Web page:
"2 million," said Quehen before moving four towers of green 25k chips across the line.
Back to Weissman and he really did look nervous. Then when everyone was expecting him to fold he announced that he was all-in. Quehen called instantly and Weissman threw the onto the felt and the whole place went nuts. Weissman was swarmed by his fans (and the dog) and he was so deep under we couldn't see him. What an amazing comeback from a man who had led for the entire day. Commiserations to Jeremy Quehen who we are sure we will see again in the very near future.
"Tonight we are getting fu**ed up!" Shouted Weissman's friend.
Good for you lot, you deserve it.
Jeremy Quehen raised it up from the button and made it 240,000 to see the flop. Joey Weisseman made the call and both players were witness to a flop. It was here that Weissman check-called a bet of 300,000.
The on the turn saw a repeat of action with another check-call from Weissman, this time for 420,000.
A river brought two checks and cards were tabled. Both of them had and the pot was chopped up. Both players are now basically even in chips.
Someone just woke the American rail up! That's right Joey Weissman just woke the American rail up!
Jeremy Quehen raised to 240,000, Weissman moved all-in and Quehen made the call.
Weissman doubled up to 6,540,000 and this match is neck and neck with forty-five minutes to play before it ends for the night.
Apparently the players are going to play another level, making this one the last level of the night.
Oh, how quick things can change in poker. The atmosphere has changed from a super charged American sing-song to a French revolution. The once super-confident Joey Weissman looks nervous and down beaten, and his once charming rail are now throwing insults at the young Frenchman, who is soaking in every word and growing in stature and confidence. The red, white and blue is now bleu, bleu, bleu!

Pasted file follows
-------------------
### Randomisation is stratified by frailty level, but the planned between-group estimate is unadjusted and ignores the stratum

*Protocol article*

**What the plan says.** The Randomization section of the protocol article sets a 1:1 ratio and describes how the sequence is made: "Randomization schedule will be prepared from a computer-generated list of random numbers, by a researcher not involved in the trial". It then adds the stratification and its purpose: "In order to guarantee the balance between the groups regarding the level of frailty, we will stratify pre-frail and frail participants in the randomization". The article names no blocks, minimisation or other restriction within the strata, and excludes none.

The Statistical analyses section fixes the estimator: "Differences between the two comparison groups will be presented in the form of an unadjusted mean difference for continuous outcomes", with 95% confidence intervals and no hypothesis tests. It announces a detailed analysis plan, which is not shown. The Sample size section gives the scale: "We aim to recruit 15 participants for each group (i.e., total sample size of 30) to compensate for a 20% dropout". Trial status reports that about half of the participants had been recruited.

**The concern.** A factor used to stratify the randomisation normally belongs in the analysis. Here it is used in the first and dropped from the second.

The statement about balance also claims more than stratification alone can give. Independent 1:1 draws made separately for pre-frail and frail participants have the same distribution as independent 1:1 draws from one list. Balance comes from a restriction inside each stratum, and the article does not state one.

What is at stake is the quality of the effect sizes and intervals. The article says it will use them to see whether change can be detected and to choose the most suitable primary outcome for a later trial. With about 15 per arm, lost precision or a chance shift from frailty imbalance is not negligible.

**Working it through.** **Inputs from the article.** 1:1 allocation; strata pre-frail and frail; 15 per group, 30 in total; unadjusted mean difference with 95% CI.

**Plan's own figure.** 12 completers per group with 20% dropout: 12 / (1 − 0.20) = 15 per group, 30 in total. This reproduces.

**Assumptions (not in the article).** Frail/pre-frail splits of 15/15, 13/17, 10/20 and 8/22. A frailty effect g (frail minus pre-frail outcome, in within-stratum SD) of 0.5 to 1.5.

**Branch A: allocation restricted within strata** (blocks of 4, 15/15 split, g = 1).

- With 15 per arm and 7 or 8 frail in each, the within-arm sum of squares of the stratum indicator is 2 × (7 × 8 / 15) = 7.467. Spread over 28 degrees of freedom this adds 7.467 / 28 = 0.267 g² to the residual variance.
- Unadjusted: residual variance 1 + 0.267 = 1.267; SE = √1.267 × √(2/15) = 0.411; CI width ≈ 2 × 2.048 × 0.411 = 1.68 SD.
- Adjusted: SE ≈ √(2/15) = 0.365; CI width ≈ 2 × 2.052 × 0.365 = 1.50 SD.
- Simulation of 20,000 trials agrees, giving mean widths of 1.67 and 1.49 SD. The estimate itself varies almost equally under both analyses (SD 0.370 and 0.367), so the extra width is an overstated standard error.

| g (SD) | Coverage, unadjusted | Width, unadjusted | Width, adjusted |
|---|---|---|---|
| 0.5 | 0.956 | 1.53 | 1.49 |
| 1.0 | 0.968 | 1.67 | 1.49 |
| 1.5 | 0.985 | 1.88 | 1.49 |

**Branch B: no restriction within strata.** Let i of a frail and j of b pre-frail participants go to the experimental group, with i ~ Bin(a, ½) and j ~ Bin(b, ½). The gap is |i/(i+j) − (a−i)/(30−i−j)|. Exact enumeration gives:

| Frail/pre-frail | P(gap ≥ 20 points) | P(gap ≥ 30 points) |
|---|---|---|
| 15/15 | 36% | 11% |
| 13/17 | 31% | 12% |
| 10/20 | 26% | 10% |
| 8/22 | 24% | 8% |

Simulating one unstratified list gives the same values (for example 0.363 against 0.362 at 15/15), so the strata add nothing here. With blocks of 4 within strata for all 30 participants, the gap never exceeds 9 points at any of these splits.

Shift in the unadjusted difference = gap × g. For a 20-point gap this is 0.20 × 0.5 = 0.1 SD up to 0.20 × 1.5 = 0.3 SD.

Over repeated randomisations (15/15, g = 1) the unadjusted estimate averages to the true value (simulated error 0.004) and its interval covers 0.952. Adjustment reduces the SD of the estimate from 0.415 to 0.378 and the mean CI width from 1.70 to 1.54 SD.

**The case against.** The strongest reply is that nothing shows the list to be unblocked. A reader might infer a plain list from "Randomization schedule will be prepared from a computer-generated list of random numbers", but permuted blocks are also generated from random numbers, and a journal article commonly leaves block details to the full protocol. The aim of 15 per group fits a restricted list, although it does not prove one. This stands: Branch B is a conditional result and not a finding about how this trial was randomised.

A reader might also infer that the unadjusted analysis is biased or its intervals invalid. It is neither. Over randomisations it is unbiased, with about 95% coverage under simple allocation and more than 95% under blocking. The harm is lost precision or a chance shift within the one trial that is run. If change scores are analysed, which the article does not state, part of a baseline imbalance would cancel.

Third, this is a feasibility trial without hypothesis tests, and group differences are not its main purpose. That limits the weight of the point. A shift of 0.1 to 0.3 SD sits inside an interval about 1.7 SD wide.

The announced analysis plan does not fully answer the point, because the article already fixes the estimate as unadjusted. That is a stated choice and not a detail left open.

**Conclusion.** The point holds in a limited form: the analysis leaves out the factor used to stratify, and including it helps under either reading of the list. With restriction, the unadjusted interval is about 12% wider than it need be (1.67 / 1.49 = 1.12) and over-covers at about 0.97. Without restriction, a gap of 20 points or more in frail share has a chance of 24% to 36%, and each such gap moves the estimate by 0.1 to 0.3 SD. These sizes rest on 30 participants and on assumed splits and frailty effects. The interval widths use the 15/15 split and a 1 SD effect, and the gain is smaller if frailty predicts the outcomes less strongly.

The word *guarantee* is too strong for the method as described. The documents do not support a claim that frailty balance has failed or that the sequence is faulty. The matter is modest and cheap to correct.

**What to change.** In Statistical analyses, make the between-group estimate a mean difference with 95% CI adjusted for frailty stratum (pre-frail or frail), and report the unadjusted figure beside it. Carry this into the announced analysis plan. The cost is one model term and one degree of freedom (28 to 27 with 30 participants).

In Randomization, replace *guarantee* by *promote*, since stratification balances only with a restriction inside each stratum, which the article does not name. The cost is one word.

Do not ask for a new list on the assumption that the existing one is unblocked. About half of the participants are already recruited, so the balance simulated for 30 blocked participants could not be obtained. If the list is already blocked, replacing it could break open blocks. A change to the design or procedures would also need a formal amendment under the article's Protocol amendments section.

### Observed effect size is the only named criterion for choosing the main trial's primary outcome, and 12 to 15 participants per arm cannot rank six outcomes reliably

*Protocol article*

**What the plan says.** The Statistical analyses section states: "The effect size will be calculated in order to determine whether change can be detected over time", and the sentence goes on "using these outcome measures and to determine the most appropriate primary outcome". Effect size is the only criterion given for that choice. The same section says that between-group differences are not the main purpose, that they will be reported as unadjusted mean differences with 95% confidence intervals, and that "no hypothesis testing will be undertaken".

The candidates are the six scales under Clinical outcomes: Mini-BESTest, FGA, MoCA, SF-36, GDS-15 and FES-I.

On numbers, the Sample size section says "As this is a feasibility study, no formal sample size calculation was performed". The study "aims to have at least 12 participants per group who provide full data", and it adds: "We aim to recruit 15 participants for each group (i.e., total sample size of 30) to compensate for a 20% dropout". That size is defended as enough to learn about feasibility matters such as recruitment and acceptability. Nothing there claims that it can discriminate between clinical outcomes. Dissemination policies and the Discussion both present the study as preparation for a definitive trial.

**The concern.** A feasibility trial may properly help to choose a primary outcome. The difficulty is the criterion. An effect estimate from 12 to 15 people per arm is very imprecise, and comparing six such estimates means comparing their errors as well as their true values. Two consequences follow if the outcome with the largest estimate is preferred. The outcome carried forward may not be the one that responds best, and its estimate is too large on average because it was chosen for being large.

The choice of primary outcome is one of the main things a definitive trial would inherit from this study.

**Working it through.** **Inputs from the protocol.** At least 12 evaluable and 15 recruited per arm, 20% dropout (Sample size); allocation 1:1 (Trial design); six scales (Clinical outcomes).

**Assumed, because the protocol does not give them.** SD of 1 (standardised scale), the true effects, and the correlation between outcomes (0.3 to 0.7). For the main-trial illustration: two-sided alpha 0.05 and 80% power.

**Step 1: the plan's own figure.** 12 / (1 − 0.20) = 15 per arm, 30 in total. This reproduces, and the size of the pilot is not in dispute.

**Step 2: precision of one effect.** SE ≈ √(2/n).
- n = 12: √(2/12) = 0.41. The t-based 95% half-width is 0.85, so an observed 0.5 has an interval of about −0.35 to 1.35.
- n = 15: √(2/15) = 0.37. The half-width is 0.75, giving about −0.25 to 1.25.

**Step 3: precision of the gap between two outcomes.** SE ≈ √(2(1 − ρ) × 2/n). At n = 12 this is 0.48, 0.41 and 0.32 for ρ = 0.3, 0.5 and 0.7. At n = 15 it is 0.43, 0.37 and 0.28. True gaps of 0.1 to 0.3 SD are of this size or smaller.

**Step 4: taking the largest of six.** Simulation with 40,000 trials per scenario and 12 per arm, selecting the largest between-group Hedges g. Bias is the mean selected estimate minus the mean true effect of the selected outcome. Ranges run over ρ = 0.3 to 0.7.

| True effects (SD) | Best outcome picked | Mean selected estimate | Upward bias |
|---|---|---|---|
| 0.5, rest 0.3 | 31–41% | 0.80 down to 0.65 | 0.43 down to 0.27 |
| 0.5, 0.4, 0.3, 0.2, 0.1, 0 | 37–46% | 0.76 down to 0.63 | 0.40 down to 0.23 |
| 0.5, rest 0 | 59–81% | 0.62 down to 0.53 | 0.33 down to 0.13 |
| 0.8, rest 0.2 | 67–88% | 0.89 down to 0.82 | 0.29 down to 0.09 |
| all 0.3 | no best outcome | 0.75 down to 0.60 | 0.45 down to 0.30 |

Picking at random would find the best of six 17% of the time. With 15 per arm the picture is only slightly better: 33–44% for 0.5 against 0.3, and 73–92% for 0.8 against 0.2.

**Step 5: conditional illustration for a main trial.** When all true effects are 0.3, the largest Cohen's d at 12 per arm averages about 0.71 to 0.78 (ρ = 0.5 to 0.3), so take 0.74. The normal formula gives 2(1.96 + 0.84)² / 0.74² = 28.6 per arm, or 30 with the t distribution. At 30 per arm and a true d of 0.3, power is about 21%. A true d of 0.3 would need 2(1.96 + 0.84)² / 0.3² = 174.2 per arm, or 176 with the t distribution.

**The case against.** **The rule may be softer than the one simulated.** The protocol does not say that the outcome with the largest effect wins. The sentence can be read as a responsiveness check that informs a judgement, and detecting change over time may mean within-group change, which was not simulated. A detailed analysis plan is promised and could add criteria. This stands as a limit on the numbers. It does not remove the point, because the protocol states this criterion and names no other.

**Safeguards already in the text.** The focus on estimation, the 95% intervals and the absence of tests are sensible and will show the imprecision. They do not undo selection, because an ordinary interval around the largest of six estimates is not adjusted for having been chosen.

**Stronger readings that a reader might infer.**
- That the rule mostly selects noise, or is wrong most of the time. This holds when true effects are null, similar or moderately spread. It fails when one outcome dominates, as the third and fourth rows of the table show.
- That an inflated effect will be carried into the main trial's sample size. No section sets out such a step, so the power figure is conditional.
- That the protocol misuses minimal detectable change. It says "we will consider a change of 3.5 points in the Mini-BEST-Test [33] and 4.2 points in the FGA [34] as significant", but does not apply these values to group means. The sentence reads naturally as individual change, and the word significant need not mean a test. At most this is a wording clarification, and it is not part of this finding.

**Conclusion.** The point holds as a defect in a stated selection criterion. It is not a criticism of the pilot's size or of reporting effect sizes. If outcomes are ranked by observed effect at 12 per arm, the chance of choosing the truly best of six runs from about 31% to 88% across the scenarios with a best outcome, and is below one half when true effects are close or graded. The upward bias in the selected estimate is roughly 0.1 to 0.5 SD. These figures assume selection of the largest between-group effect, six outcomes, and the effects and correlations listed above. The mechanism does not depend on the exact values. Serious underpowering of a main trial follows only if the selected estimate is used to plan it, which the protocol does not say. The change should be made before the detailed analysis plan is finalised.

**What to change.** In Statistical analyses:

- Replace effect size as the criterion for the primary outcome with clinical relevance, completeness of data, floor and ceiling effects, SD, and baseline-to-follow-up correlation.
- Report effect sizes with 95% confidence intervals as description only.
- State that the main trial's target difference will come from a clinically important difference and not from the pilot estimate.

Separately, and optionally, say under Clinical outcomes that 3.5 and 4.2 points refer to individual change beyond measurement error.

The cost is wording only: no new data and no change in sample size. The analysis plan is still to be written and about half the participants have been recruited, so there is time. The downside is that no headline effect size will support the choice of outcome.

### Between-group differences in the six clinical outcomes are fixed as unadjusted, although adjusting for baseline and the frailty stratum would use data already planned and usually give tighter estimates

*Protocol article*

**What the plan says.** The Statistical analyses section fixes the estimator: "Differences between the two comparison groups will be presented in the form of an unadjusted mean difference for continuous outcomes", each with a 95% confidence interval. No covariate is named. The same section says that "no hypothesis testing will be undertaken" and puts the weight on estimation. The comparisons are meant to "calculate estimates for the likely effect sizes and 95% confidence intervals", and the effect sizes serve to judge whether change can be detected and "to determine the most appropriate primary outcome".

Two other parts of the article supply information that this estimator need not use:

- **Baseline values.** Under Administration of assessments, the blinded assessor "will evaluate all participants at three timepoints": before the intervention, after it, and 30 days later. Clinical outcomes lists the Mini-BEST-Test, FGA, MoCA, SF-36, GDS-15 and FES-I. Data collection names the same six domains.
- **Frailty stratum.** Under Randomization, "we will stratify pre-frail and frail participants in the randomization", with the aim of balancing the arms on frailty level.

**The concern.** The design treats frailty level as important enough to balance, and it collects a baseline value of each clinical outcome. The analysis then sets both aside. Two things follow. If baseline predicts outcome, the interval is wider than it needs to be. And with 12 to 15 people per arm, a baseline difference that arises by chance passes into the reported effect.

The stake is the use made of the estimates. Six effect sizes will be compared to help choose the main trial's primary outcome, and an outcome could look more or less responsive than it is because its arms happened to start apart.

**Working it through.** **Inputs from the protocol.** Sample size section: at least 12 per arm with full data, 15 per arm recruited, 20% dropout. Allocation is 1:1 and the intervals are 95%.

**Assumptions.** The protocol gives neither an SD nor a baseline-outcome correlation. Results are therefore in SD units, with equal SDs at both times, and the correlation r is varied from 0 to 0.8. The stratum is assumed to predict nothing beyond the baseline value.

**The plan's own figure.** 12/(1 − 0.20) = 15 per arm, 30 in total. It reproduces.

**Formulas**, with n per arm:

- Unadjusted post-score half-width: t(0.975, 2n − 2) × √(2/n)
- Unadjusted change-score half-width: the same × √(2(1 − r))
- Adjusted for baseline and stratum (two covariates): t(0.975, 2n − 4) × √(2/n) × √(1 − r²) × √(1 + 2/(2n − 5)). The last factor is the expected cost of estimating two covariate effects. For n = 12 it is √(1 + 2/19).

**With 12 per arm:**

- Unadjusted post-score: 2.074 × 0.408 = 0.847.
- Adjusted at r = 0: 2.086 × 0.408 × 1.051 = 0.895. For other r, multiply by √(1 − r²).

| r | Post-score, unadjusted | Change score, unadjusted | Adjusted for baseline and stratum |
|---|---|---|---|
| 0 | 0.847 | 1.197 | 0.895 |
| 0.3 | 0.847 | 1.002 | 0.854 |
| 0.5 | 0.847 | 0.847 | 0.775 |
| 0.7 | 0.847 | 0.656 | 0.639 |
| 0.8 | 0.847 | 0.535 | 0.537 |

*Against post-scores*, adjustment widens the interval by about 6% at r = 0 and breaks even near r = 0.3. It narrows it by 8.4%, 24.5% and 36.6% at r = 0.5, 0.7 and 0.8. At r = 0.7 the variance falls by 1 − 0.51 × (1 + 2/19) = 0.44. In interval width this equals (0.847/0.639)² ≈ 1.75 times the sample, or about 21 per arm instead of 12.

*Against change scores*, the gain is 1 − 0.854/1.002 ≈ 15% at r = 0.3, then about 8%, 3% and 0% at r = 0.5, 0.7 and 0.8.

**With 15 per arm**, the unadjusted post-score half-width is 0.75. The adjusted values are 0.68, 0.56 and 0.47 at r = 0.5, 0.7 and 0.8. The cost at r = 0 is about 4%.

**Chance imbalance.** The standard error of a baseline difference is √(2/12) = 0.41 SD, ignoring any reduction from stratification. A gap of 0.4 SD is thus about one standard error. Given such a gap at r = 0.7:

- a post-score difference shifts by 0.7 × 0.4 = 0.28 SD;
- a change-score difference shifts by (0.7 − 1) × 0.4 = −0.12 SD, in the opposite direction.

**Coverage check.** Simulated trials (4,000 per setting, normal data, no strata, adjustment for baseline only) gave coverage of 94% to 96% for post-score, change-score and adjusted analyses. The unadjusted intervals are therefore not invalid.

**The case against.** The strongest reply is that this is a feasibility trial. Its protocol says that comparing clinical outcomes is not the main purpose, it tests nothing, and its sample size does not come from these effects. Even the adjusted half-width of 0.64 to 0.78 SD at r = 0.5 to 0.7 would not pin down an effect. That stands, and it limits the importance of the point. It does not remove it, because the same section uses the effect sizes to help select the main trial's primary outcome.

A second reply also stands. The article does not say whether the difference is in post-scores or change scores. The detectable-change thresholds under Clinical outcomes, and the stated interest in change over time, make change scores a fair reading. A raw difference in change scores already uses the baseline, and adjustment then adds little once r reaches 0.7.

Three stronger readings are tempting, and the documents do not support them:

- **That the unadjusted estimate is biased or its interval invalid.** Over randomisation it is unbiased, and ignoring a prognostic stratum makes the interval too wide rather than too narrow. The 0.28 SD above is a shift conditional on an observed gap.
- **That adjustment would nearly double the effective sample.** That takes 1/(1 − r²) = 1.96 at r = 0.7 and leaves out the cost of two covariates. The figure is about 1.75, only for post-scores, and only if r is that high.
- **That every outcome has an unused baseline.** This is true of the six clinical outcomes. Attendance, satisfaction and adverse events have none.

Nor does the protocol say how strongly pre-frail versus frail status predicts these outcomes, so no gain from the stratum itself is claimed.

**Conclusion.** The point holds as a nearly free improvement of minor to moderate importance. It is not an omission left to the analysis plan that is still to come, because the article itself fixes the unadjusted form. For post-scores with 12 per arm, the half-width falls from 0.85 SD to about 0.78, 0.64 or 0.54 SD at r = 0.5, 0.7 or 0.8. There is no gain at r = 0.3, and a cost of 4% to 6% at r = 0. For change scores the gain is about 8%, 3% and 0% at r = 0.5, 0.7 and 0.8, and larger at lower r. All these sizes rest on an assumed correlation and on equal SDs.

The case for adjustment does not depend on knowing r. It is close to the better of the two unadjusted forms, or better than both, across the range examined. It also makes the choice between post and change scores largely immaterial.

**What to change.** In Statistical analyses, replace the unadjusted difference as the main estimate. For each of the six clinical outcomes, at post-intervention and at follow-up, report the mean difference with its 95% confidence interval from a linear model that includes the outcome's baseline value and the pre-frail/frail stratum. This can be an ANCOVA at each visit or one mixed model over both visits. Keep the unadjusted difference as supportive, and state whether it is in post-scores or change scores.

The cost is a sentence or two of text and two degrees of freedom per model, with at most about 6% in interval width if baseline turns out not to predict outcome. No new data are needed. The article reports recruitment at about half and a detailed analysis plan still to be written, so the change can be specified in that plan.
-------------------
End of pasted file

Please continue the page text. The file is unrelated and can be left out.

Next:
Quehen raised to 200,000, Weissman three-bet to 500,000, Qehen made it 1,000,000 and Weissman folded. Quehen showed the room the lone which resulted in a few comments from the rail.
Then Weissman raised to 200,00 and Quehen made the call. The flop contained more clubs than the streets of Ibiza Town - . Quehen checked, Weissman bet 250, Quehen check-raised to 650,000 and Weissman called. The turn was the and Quehen made a bet of 750,000; Weissman called. The final card was the and this time Quehen made it 1,750,000 (the biggest bet we have seen bar an all-in) and Weissman made the call.
Quehen leapt to his feet and threw the triumphantly onto the table. The French rail rose in unison and French chants filled the air. Quehen is the new chip leader with 9.2 million and it is the first time for a very long time that Weissman has had to play with the inferior stack.
Jeremy Quehen moved all in from the button for 2,600,000. Joey Weissman looked at his cards and started contemplating if he wanted to call. After a few more moments Weissman made the call.
The flop came and with that Quehen's two pair were best and he was awarded the double up.